When Humor Works in Video
httpvh://youtu.be/xDa2hHIOnZE Does humor work well in advertising to promote your brand? Specifically, does humor work in online videos or TV ads?
This guide from Inc. Magazine can help you consider the options, but only if you're willing to be honest about yourself and your brand. The reason we don't use humor at Explore Media when scriptwriting videos for most of our clients is not too surprising: our clients can't afford for humor NOT to work. In our experience you need to consider several factors to use humor effectively:
- You must have a brand, product, or service that people are OK joking about. Nobody wants to joke about their finances, their education, or their health.
- You need to have a great joke. Humor can bring positive feelings a consumer can associate with your brand. But just an alright joke, or a bad joke? You risk giving an unforgiving consumer negative feelings towards your product, it's "either - or" with humor!
- You need to have the budget to pull off the joke. As you can see with Aziz in the American Express commercial (and why they chose actors like Seinfeld before him), you must have the talent who has the chops to act the joke out; the director who can guide the acting, camera, and pacing to portray the joke effectively; and a client willing to let the professionals get loose with their brand.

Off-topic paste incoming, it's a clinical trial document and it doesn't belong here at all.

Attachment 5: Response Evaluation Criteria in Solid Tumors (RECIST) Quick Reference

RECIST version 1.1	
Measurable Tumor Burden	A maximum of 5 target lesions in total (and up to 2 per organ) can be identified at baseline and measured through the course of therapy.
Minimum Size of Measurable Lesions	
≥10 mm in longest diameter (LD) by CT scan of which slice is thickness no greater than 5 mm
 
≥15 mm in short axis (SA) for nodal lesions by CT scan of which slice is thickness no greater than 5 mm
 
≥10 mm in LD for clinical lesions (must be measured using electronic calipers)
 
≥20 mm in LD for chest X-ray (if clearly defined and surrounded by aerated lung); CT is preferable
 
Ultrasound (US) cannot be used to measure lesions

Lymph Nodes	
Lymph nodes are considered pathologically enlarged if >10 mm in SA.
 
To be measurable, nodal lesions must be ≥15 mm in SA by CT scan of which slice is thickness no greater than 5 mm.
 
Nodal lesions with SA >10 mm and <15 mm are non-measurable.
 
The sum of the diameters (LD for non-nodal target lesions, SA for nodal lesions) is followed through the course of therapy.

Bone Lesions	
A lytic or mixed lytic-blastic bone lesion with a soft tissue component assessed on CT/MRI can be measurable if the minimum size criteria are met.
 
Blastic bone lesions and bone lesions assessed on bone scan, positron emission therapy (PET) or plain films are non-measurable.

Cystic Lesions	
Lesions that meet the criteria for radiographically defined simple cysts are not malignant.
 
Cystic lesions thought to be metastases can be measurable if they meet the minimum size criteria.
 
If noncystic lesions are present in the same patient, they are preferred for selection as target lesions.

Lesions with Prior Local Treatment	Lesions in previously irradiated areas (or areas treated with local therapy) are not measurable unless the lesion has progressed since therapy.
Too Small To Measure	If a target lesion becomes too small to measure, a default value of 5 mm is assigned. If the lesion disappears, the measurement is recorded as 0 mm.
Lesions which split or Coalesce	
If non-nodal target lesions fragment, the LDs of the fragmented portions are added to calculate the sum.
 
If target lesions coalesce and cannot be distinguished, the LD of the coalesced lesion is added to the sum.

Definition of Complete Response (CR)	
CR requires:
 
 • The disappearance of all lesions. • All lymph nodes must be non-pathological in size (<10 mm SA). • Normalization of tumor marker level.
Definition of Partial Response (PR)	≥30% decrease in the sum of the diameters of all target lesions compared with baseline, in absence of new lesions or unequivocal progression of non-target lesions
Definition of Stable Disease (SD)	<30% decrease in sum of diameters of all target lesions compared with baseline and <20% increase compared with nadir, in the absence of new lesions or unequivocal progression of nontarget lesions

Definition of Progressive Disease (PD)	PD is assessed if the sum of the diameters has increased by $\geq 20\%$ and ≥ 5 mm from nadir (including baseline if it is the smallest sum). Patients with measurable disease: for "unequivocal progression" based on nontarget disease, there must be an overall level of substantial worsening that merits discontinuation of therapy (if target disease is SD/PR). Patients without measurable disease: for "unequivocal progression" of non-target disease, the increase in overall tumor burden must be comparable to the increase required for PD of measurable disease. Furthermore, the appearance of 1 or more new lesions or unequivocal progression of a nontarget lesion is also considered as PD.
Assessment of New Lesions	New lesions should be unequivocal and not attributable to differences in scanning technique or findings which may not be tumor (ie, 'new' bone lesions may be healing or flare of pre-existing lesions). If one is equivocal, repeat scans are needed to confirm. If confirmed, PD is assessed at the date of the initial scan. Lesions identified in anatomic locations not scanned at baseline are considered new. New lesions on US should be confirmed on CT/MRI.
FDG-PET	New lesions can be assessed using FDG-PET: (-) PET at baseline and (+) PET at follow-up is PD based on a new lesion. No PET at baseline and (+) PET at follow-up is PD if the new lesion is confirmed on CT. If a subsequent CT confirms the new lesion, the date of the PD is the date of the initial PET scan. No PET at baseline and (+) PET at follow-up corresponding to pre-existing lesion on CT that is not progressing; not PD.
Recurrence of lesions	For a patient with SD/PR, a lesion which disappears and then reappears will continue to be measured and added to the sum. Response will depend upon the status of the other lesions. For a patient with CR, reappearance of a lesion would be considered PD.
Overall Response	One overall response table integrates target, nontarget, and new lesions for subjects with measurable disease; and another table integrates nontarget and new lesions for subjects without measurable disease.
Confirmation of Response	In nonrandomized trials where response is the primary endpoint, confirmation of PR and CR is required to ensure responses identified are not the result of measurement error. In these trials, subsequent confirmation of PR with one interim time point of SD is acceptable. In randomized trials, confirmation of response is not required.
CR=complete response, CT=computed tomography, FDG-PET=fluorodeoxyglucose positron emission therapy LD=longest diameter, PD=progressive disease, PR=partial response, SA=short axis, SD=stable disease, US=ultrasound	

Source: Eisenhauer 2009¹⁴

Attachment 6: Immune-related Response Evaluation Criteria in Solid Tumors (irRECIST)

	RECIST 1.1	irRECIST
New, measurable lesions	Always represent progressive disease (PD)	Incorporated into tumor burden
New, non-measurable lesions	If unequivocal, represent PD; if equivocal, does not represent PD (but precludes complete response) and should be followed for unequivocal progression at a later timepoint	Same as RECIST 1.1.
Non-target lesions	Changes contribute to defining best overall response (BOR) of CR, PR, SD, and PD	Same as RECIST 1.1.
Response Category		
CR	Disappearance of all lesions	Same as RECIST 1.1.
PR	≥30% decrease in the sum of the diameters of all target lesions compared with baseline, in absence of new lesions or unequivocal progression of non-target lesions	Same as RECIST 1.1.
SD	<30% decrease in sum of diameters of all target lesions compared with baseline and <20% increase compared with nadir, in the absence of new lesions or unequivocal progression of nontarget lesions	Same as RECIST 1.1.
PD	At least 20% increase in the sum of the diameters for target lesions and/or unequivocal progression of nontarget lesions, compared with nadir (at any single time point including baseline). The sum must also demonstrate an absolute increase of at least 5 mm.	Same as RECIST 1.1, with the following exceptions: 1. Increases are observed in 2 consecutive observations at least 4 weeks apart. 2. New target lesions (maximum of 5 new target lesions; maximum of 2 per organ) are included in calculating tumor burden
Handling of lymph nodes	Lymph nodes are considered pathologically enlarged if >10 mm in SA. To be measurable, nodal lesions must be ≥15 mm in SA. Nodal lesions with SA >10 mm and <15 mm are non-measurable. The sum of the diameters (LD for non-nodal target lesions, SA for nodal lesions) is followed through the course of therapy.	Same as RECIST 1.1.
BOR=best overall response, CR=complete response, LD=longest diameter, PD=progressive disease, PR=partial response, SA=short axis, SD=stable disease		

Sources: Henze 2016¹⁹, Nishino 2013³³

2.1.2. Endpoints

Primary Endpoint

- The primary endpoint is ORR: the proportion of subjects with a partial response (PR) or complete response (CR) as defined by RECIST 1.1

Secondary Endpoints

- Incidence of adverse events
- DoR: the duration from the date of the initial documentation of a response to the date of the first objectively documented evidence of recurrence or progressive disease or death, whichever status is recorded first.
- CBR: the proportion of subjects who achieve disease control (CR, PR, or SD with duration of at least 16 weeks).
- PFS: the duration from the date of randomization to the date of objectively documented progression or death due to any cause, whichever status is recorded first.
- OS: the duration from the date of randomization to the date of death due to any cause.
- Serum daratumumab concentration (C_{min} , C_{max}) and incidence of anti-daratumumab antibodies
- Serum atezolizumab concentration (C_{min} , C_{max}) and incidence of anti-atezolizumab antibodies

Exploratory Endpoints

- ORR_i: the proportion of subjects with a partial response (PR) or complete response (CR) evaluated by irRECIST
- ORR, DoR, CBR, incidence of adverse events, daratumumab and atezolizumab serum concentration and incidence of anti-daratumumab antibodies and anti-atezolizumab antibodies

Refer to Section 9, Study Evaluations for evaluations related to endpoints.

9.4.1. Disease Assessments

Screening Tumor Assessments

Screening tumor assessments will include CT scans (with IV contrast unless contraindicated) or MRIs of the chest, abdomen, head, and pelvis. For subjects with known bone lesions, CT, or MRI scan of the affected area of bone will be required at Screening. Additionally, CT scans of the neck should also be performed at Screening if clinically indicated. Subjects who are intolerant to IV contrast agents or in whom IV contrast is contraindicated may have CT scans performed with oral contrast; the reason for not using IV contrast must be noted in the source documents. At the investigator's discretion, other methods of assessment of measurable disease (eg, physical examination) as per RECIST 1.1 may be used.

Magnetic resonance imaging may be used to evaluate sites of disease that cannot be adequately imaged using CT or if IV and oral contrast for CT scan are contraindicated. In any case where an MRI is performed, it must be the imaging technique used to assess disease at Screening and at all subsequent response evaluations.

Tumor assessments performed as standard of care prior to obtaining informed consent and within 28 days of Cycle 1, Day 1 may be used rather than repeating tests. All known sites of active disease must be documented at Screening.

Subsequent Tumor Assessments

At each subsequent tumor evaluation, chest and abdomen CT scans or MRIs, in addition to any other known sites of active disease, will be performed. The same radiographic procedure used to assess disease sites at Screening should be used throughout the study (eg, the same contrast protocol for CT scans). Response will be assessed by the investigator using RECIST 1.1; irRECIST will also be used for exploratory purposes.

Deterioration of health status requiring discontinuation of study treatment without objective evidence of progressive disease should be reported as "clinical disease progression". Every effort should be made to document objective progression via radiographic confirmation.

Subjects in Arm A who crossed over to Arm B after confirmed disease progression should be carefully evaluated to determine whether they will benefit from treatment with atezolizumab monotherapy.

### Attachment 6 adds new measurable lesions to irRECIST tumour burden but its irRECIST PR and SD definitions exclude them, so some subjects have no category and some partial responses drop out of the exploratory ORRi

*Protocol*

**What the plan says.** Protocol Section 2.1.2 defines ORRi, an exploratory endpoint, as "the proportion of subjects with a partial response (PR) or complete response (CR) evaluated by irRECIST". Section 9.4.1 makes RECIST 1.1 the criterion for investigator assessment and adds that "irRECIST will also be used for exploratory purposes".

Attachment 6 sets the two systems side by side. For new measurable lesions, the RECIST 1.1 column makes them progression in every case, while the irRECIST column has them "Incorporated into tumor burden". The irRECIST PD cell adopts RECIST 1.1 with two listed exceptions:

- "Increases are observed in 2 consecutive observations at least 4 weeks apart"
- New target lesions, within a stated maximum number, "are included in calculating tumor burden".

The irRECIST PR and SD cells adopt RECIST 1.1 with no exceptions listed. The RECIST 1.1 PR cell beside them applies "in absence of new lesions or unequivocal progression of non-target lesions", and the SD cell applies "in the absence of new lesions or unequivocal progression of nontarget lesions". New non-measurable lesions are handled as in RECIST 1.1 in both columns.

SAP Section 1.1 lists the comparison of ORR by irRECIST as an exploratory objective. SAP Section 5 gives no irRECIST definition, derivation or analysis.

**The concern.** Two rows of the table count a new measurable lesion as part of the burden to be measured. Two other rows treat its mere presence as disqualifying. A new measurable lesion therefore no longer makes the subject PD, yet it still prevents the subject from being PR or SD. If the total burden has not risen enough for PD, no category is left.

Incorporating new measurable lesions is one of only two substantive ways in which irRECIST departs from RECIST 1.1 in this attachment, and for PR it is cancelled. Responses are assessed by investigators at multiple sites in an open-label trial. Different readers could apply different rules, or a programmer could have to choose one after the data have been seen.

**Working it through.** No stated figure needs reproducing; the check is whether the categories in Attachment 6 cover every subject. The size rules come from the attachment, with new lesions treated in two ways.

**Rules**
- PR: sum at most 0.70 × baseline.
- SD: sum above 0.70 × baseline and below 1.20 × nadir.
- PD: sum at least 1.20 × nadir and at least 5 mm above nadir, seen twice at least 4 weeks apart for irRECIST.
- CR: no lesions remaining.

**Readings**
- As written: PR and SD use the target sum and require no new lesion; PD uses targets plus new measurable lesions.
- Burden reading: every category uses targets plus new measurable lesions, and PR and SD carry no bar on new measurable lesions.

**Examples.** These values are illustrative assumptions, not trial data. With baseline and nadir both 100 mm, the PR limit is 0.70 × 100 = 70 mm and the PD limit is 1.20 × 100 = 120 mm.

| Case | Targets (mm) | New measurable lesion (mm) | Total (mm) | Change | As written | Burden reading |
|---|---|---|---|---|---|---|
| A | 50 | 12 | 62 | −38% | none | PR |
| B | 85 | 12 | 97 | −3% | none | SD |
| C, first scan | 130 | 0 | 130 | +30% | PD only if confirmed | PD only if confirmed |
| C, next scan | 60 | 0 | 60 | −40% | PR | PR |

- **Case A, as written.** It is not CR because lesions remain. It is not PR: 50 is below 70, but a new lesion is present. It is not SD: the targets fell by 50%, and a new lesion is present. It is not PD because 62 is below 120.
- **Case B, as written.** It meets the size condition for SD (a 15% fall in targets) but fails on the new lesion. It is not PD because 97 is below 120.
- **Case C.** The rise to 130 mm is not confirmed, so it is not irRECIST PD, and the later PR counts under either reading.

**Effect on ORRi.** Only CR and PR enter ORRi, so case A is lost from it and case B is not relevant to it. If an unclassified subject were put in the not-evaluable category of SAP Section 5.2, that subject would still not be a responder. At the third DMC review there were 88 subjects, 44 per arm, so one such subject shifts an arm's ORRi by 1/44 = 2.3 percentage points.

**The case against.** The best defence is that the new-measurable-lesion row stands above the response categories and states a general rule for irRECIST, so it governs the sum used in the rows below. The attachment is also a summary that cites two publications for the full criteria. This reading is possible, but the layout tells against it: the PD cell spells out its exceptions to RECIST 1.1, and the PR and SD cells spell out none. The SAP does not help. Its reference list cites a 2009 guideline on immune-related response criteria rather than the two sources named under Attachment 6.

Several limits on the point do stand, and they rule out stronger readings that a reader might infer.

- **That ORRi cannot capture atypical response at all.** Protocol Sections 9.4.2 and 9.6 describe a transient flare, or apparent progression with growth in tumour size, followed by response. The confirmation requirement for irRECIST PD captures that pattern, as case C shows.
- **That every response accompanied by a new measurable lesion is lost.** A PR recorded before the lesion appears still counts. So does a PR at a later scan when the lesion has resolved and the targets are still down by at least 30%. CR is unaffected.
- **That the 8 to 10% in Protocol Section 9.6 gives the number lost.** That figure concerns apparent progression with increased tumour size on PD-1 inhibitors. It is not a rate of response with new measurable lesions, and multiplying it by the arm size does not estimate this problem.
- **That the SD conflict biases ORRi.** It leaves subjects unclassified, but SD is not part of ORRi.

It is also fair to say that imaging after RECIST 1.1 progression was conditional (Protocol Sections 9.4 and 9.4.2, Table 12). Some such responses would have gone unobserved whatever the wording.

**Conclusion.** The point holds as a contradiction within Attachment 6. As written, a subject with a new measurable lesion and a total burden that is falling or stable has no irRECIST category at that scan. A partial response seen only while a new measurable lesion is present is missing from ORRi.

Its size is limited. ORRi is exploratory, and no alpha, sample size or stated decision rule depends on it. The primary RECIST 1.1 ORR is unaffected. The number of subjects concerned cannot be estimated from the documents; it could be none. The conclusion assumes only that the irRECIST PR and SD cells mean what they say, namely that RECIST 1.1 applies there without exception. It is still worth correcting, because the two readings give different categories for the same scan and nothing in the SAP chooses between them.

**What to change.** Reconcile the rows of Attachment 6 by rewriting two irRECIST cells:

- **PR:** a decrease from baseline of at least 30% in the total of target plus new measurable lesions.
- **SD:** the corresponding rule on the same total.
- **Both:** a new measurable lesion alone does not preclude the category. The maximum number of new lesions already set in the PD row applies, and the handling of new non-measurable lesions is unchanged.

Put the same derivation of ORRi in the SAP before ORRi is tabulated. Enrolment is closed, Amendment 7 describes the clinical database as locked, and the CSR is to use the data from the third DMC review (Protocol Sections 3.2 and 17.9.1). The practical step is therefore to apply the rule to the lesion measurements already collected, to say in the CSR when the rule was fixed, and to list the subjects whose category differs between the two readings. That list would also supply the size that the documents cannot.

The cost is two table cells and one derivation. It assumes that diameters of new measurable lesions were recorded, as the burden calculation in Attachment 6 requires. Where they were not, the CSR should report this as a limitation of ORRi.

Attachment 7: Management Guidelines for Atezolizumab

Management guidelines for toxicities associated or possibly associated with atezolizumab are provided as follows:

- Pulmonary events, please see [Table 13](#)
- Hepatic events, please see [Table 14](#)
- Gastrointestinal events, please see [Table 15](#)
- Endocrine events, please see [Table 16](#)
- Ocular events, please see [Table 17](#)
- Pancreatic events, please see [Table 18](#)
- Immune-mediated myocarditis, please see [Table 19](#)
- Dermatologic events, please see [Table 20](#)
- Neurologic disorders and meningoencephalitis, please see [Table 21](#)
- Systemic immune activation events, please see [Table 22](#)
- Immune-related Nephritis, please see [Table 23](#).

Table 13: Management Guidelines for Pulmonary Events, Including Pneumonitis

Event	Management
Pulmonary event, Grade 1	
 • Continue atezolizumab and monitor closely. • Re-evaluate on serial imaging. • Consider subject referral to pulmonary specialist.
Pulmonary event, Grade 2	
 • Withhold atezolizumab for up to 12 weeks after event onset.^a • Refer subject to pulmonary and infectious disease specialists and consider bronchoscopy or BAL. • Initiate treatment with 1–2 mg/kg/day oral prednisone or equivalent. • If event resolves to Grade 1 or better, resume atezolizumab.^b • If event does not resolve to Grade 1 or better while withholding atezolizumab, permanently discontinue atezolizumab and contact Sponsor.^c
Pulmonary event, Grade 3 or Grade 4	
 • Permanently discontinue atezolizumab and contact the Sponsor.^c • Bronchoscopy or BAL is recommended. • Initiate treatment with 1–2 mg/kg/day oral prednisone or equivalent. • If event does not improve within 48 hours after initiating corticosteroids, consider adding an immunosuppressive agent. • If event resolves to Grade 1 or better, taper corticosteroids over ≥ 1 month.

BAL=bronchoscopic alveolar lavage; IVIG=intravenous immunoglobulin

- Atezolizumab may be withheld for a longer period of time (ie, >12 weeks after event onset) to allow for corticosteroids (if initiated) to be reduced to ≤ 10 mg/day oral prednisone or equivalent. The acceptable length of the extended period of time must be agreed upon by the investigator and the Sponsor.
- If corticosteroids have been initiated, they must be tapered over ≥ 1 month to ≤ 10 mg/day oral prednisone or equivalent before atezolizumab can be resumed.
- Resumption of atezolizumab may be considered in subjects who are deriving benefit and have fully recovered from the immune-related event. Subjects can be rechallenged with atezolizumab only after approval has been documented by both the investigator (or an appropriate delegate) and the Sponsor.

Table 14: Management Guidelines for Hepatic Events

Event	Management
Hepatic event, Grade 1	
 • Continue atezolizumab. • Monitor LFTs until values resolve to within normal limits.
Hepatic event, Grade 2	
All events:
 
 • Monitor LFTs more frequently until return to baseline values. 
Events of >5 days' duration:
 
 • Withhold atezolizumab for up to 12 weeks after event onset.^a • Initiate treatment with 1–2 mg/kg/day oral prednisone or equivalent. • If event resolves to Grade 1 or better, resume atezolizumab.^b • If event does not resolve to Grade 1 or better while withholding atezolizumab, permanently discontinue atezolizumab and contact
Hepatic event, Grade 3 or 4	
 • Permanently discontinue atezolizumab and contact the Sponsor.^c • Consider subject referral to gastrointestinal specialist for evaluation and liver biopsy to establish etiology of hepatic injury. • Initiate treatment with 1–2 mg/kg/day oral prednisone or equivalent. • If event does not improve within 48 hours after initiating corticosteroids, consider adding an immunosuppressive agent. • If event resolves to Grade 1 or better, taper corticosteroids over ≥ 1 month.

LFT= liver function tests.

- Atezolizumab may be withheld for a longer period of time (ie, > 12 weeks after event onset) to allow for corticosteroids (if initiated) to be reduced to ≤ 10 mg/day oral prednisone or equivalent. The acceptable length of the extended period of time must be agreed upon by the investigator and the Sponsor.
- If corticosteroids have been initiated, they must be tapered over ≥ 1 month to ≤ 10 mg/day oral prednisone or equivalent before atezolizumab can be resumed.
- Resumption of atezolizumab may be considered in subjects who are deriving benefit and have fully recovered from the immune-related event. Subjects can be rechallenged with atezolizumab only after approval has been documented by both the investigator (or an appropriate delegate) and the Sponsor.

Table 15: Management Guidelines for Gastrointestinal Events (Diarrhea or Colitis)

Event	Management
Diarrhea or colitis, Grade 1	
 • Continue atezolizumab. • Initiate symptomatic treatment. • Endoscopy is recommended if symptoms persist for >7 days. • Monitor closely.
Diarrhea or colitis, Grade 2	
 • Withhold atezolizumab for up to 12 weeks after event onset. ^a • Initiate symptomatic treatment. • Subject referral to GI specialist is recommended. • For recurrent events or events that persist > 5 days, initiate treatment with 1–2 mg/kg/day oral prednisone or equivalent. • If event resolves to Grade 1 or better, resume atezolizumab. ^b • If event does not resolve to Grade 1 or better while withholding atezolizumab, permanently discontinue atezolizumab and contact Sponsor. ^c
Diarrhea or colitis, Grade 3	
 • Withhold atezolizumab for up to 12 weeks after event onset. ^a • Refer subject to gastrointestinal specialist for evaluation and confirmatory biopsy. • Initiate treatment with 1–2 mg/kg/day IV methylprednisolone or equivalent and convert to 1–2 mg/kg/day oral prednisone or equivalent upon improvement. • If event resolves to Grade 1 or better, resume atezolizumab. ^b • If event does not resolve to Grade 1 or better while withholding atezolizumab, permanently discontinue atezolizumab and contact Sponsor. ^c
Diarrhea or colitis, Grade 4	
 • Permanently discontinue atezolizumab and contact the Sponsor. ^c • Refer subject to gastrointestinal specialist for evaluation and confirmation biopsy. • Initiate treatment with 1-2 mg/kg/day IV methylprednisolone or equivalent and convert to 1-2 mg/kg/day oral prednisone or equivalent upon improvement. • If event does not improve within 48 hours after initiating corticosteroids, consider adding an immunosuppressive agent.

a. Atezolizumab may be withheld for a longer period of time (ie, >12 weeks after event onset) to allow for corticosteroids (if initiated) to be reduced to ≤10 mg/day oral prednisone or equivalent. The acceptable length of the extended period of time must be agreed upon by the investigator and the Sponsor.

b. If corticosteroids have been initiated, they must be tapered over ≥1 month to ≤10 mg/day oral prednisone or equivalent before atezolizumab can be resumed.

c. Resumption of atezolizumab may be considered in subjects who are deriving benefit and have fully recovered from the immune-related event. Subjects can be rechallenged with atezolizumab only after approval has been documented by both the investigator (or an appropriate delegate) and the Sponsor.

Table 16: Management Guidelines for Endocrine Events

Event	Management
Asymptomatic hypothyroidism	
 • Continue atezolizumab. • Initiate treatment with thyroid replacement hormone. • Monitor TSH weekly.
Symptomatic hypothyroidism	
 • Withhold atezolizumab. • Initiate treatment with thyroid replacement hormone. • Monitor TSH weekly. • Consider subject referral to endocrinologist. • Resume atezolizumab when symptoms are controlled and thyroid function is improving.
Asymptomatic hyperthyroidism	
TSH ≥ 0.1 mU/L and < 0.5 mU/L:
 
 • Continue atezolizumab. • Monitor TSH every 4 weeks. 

As an Indiana video production company, we're pragmatic brand storytellers who produce professional marketing videos & TV ads for universities, financial services organizations, health care networks, and brands who want to promote their unique stories. Even though humor wouldn't work for a client like Notre Dame when producing a promotional university video to inform potential students or donors about a particular collegiate program, there are many other brand storytelling strategies Explore Media uses to help your organization market effectively. Take a look at our university video production examples here! We're a South Bend Media Production Company located convenient to Chicago and Indianapolis.